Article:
- My performance reviews suffered as a direct result of my part-time schedule. When I asked if my work had deteriorated since I’d gone part-time, I was assured it hadn’t, I was just producing less and working on less critical projects than my peers, and therefore the higher review scores went to my full-time peers who were producing more (at the time, review scores were distributed on a bell curve).
Microsoft was allowing me to tread water until I could return to a full-time schedule, but that was all. They were not invested in truly helping me balance work and home in a way that let me continue to advance my career.
After leaving Microsoft, I started two successful businesses on a part-time schedule. Both businesses are still operating today, and both are making money (though I sold my share of one of them to my business partner a few years ago). One business is an office space rental business that focuses on renting office space to people working part-time, and the other is The Trip Clip where I offer tools that help parents make picture checklists and travel activities for their kids. The fact that I’ve been able to start two businesses from scratch while still taking care of my kids tells me that a part-time employee can accomplish quite a lot with the right arrangement, and companies would be wise to tap into this option with their employees.
Things Are Changing, But There’s More To Do
I recognize that this is just one person’s story at one company, and it was a long time ago. Microsoft has since made a lot of progress on improving their support of working moms. I know other moms who have worked part-time at Microsoft more recently who have had more success with it than I did. Forbes also named Microsoft one of 6 top companies for supporting working moms, for things like offering paid time off, supporting work-life balance, offering flexible work schedules and daycare, and publicizing a gender pay gap analysis.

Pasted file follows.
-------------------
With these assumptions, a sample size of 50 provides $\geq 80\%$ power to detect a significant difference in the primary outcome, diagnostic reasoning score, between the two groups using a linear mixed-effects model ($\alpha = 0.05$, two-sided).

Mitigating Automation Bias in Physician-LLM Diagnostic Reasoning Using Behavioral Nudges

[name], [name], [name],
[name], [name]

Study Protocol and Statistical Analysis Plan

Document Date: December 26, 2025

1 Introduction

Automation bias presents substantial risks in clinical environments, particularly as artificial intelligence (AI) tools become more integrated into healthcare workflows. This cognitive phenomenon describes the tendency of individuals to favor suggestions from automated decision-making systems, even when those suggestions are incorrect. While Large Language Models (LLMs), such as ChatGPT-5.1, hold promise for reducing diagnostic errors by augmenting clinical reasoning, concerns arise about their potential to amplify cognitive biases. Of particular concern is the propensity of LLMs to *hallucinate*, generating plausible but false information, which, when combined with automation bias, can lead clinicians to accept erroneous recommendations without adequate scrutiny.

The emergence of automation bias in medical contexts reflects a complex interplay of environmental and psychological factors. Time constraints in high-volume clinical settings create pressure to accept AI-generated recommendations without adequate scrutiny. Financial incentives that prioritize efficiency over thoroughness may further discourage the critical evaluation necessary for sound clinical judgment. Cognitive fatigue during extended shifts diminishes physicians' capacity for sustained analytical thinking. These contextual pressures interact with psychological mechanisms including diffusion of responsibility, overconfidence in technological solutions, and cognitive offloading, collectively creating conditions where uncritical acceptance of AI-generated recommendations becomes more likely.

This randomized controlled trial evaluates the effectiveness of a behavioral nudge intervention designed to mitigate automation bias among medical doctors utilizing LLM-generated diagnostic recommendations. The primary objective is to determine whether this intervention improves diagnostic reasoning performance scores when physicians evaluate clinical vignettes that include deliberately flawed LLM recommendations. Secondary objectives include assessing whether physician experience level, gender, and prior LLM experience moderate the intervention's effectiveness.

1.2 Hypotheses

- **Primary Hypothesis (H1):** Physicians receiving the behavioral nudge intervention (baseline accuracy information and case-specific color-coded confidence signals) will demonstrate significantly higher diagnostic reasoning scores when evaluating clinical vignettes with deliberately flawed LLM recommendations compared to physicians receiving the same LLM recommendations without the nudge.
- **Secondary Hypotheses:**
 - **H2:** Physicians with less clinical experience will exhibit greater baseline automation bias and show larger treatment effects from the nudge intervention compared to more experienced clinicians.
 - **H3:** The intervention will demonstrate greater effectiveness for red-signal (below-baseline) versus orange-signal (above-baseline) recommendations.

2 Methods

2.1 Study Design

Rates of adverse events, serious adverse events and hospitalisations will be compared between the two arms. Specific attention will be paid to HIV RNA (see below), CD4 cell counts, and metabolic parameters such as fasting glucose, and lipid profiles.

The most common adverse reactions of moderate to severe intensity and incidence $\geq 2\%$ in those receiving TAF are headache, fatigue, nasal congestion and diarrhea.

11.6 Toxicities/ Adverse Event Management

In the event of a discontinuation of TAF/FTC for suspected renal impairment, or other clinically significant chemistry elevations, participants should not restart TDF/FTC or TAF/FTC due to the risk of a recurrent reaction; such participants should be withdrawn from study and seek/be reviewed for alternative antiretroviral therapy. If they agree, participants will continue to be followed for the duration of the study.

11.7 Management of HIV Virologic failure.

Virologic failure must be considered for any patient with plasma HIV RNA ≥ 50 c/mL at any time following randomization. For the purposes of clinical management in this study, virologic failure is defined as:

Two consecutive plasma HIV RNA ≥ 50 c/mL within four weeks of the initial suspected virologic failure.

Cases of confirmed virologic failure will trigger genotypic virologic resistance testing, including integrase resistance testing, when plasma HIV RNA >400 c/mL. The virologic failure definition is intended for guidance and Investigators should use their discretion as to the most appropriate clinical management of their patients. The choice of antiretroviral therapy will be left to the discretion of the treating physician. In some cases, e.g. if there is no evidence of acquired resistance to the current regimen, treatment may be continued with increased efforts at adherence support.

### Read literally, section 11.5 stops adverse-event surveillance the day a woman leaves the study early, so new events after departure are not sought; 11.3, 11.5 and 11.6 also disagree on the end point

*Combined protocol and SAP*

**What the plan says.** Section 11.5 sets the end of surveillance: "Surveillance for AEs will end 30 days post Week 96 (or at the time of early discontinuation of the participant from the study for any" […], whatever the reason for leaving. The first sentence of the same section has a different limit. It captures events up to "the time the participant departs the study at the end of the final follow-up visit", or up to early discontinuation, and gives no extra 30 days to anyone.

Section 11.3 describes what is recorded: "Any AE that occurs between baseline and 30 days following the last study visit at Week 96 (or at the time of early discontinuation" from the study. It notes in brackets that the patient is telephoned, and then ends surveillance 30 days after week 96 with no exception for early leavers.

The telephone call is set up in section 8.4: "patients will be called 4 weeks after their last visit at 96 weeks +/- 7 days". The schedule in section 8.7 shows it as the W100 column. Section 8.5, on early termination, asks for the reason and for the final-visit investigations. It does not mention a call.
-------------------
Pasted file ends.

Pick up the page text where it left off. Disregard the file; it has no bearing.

These are great first steps, but we need to do more in all our workplaces. Microsoft acknowledges their role in this, reporting that when it comes to diversity, they are ‘closer to the beginning of the journey than the end’. The latest numbers indicate 30% of Microsoft employees are female, and only 20% of leadership roles are held by women. One way companies like Microsoft can keep more women in leadership roles will be to change how they support women when they become moms, and to offer more truly flexible working arrangements.
Part-time employees need benefits, career growth, the ability to change jobs, and a company that will work with them to create a flexible schedule that fits their personal family situation. Until companies can offer this, we are going to continue to see women leaving the workforce once they have kids.